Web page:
One of the three most influential religious leaders in the Central African Republic (CAR), who won global recognition for his efforts to end the conflict, has escaped an assassination attempt, even as the capital, Bangui, has seen a renewed wave of violence.
Just a few weeks before a planned referendum, and subsequent October elections that are intended to put an end to the transitional government, the recent violence has prompted the interim President to cancel the elections.
The President of CAR’s Evangelical Alliance, Rev. Nicolas Guerekoyame-Gbangou, was targeted during a widespread attack apparently triggered by the death of a young Muslim motorbike taxi driver. The taxi driver’s body, which was found in the predominantly Christian 5th district on Saturday, September 26, was taken to a mosque in the 3rd district, formerly known as a stronghold of Séléka rebels, and a “no-go zone” for all non-Muslims. The motive and identity of the young taxi-driver’s killer remain unknown.
At about 9 am on Saturday, angry Muslim youths left the 3rd district brandishing automatic weapons and machetes and poured into the 5th district to raid and destroy properties. They entered the Elim Church compound, where Rev. Guerekoyame-Gbangou’s house is located, demanding to know where to find the pastor.
“I left the compound at about 8.30. But some 30 minutes later, a group of young Muslims arrived at my house,” Rev. Guerekoyame-Gbangou told World Watch Monitor. “They then told my family to leave the property. One of the assailants brandished a knife and threated to kill my older son, but another assailant prevented him from doing it.”
The angry mob looted the house of valuable items, before setting the house on fire. The assailants also ransacked other buildings on the compound, setting fire to them and shooting at random. “Unfortunately, they killed two people before leaving the compound,” said Rev. Guerekoyame-Gbangou. “The victims, who had their throats cut, were displaced people who had sought refuge within our compound.”
CAR had experienced violent religious and ethnic clashes mainly between Muslim Séléka rebels and animist “anti-balaka” militia for more than two years since Séléka seized power in March 2013. The country had appeared to be recovering after reconciliation efforts by the top Muslim and Christian clerics earned a peace award in August. The recent renewed violence is the worst the capital has experienced this year and has dashed hopes for this troubled nation.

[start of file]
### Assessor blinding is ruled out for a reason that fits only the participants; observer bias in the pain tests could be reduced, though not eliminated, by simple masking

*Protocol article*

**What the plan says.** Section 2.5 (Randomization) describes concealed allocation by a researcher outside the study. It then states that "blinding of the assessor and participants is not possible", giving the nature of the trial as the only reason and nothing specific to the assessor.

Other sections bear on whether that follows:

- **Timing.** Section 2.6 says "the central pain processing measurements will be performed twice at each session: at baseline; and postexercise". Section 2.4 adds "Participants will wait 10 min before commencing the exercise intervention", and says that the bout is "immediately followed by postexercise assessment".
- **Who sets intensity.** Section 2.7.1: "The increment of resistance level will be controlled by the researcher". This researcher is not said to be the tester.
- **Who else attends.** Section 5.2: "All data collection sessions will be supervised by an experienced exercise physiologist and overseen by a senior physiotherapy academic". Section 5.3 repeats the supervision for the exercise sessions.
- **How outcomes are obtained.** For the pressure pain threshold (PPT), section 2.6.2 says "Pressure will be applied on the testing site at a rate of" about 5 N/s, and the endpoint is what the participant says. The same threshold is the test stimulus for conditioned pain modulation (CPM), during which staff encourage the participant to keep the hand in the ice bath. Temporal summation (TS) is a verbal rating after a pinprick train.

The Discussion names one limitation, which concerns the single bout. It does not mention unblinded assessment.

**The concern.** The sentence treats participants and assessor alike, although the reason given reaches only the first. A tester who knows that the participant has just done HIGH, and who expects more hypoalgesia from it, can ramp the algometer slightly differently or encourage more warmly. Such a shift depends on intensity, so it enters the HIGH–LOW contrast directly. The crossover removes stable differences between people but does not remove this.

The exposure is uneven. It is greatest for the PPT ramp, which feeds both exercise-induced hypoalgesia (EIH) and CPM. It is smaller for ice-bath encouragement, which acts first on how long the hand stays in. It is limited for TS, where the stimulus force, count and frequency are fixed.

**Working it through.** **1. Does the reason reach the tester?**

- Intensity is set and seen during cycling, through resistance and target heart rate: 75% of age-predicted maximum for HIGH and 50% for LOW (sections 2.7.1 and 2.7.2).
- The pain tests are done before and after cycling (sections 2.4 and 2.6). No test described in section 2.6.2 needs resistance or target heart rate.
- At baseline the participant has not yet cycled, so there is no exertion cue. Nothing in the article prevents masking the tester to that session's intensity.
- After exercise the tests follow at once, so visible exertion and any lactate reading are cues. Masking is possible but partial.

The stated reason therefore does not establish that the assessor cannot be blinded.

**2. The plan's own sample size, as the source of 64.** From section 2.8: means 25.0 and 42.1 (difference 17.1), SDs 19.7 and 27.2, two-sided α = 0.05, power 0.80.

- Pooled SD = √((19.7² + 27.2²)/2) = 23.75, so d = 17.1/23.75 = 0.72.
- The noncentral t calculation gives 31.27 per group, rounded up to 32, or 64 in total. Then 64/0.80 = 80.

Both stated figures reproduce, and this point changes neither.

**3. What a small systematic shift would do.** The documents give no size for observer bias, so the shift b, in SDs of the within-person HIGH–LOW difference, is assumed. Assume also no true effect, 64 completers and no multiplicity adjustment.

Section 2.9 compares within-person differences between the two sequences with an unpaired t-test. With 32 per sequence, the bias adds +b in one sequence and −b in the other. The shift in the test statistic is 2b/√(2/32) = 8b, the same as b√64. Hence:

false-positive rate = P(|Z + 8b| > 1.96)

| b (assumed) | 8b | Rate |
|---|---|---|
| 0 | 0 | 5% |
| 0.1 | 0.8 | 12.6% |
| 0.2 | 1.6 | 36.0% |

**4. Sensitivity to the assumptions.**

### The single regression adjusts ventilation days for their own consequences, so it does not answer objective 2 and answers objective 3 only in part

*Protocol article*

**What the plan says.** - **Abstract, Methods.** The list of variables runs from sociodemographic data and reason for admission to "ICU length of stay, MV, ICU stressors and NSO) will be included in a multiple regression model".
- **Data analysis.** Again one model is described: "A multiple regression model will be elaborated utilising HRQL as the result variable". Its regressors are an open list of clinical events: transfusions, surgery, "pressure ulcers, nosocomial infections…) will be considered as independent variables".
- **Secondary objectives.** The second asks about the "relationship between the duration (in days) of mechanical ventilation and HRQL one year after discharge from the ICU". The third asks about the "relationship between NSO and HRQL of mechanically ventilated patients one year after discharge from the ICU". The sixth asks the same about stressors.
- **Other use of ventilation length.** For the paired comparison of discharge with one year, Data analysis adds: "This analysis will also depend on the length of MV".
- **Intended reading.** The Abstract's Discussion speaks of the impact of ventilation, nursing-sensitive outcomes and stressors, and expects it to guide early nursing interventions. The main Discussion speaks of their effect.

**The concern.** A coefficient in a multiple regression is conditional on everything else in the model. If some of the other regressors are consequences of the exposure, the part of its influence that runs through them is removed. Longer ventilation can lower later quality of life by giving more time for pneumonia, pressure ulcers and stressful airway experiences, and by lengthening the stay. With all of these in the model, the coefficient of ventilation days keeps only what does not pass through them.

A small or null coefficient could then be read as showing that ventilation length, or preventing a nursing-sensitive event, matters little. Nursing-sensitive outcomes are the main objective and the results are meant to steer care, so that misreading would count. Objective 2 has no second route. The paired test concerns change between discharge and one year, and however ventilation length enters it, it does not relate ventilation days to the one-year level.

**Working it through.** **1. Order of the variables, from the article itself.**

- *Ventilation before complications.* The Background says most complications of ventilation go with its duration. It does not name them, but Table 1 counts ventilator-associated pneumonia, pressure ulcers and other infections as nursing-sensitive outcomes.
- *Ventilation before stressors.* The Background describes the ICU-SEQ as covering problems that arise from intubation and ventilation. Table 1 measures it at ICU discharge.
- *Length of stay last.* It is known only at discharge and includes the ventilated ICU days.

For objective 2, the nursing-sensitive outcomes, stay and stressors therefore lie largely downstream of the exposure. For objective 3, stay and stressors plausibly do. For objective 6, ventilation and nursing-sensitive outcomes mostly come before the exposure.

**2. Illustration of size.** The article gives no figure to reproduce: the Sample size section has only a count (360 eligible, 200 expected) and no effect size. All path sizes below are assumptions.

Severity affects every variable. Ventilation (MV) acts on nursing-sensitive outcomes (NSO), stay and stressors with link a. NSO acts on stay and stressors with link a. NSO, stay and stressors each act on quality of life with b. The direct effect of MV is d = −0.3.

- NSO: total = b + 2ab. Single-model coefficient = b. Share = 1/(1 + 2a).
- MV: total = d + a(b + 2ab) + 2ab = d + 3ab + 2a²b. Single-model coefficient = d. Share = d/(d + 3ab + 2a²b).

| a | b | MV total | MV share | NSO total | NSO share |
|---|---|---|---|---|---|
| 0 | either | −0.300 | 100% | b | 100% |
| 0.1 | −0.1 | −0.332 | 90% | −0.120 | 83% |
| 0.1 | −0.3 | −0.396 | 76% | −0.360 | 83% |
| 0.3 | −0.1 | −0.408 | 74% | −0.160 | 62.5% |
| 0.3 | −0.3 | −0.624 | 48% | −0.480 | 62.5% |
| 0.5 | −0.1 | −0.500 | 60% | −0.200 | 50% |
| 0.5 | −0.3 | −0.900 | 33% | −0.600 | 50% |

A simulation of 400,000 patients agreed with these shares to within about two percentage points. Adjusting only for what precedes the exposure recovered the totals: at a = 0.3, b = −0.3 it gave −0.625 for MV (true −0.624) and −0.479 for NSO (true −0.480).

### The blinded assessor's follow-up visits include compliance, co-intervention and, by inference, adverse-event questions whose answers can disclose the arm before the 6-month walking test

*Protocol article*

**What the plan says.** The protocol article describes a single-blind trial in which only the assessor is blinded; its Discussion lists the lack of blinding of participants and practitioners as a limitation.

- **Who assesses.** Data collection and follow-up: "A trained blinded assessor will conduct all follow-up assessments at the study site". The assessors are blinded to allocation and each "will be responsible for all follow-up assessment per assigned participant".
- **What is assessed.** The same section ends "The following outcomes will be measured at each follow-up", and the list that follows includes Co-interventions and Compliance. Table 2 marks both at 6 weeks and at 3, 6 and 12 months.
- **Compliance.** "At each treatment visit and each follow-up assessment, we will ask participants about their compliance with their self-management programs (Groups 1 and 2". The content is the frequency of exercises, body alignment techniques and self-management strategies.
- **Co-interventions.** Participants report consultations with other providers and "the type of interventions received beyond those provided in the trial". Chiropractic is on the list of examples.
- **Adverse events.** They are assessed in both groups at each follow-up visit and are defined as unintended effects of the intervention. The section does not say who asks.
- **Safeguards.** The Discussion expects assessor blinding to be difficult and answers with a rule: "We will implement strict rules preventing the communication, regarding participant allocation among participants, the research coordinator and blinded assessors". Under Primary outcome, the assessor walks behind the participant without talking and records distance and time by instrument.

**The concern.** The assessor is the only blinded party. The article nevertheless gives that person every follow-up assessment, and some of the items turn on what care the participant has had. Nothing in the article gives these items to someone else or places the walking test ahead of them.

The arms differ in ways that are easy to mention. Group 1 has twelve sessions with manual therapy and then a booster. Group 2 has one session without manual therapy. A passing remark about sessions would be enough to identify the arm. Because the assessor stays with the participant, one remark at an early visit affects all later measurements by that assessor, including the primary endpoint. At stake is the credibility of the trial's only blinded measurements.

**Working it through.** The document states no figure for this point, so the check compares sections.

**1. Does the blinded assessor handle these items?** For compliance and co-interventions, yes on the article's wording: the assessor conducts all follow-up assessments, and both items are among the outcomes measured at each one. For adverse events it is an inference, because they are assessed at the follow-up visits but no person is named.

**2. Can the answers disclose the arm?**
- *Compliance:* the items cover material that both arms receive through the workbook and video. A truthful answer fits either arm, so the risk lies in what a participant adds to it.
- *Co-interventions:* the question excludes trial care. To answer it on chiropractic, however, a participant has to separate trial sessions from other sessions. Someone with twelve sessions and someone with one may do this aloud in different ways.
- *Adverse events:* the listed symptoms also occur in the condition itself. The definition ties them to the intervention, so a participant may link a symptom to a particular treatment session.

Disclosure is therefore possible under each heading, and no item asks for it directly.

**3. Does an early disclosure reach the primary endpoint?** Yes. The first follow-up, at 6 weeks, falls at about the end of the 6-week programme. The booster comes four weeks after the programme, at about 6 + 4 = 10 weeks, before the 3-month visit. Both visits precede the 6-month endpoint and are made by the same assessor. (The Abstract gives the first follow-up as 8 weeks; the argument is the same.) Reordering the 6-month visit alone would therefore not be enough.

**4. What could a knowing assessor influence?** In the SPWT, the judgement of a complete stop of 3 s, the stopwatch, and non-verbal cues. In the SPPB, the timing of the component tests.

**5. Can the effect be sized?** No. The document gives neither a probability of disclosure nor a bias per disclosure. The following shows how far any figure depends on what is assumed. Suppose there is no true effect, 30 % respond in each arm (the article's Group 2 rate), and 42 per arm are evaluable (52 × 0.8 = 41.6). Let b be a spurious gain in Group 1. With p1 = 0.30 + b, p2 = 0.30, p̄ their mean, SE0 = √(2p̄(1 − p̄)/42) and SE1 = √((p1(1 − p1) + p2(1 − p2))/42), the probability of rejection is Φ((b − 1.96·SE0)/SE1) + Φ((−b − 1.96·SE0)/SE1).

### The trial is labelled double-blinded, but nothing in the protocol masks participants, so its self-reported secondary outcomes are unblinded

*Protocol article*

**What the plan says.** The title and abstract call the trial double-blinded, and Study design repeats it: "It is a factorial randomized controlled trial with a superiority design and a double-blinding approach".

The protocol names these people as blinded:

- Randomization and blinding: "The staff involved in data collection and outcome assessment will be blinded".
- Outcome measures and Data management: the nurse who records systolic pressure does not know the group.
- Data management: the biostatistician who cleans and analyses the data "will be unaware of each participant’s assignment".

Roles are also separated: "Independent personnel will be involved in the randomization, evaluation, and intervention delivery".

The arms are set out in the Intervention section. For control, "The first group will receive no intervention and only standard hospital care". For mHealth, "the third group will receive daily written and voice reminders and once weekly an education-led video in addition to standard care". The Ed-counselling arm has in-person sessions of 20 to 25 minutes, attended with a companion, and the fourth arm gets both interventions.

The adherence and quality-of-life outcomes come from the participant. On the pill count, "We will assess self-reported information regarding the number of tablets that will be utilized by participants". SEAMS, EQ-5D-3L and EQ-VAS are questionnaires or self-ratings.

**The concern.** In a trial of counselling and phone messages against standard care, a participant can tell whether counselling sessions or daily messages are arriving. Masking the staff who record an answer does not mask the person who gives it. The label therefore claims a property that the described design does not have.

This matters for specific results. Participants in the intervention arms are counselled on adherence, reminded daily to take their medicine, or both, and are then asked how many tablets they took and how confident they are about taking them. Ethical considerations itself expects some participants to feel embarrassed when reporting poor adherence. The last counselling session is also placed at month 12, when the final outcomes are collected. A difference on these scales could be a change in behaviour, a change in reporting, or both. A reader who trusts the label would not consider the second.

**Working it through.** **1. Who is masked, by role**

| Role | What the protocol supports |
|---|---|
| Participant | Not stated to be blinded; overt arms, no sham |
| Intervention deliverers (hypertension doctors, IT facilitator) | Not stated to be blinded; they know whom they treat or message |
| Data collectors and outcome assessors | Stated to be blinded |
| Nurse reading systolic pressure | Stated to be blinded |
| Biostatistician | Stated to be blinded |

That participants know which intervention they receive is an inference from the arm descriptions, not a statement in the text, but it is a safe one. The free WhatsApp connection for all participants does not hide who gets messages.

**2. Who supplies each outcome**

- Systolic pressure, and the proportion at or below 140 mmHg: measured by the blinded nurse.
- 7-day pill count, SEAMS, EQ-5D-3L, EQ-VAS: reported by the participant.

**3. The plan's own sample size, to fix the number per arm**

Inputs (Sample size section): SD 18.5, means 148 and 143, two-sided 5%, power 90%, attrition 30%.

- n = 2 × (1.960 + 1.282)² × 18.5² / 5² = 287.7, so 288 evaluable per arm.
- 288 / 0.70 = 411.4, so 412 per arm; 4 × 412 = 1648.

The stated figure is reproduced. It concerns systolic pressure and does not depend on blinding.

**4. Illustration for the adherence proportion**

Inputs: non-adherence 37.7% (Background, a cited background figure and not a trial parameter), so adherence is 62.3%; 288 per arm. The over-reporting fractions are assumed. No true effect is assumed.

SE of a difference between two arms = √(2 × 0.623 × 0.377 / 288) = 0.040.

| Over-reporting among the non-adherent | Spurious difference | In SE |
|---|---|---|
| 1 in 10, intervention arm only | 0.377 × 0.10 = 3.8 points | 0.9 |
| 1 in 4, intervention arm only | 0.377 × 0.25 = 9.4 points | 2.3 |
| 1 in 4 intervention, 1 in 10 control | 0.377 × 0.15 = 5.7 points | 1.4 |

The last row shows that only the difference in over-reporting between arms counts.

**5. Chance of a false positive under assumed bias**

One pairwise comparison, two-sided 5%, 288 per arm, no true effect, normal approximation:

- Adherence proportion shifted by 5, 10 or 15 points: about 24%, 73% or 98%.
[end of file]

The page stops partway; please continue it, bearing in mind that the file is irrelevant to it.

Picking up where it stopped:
Early in the afternoon on Saturday, September 26, “anti-balaka” (“anti-machete”) militias started fighting back, leading to their deadly clashes with Muslim armed groups and ex- Séléka rebels. Witnesses reported people were brutally slaughtered or shot at close range, and corpses lay strewn on the ground or were thrown into wells. Places of worship and homes were looted and burned. The Catholic Saint Michel church was set ablaze, and Saint Mathias Parish church was ransacked and desecrated.
Attackers also targeted a mosque and a Muslim radio headquarters, as well as several international humanitarian organizations’ offices where they looted relief stock and materials.
The violence continued despite a night curfew imposed by the authorities; the tension was still high with sporadic gunfire and weapons detonations throughout the city on Tuesday. At least 40 people have lost their lives since that Saturday, and nearly 30,000 people have been forced to flee, according to UN sources. But the death toll could be much higher, local sources told World Watch Monitor, as more bodies may be discovered, and hundreds are feared to be injured.
Further adding to the chaos, 500 inmates broke out of the central prison in Bangui, most of whom are “anti-balaka,” according to the BBC.
While condemning this new wave of violence, Rev. Guerekoyame-Gbangou said that the attack that targeted him will not undermine his commitment to peace in CAR. “Any commitment has a price. As a pastor and ambassador of peace, I cannot focus on my interests as a person, or my family,” he said. “The interest of the Central African people is the most important, provided that we are successful in our mission to reconcile the Central Africans and bring peace.”
The other two members of the interfaith platform—the Archbishop of Bangui, Msgr. Dieudonné Nzapalainga and the person who leads prayers in a mosque. Omar Kobine Layama, the President of the Islamic Community of Central Africa—have also made appeals for calm and restraint.
In addition to the violence, hundreds of people demonstrated to express their discontent with the UN and French troops, accused of failing to deal with the armed groups that the demonstrators claim are responsible for the recent attacks.
Rev. Guerekoyame-Gbangou said the urgent priorities right now are to disarm the militias and to restore the national armed forces, enabling them to provide protection for the country from inter-communal violence.
Source: World Watch Monitor
Our Father, God of peace and justice, we appeal to You on behalf of our many brothers and sisters in the Central African Republic. Where there is chaos, restore order. Where there is hatred and violence, soften hearts. Where there is fear, grant wisdom and courage. Where there is grief, bring the comfort and peace that can only come from You. And, where hearts are in rebellion to you, lost in the depths of spiritual darkness, breathe life into them, drawing them to Yourself in saving faith. May those who believe look to Christ in hope, hearing His words in Matthew 5: “Let your light shine before others, that they may see your good deeds and glorify your Father in heaven.” In the Name of Jesus, who is worthy to receive all glory and honor and power, Amen.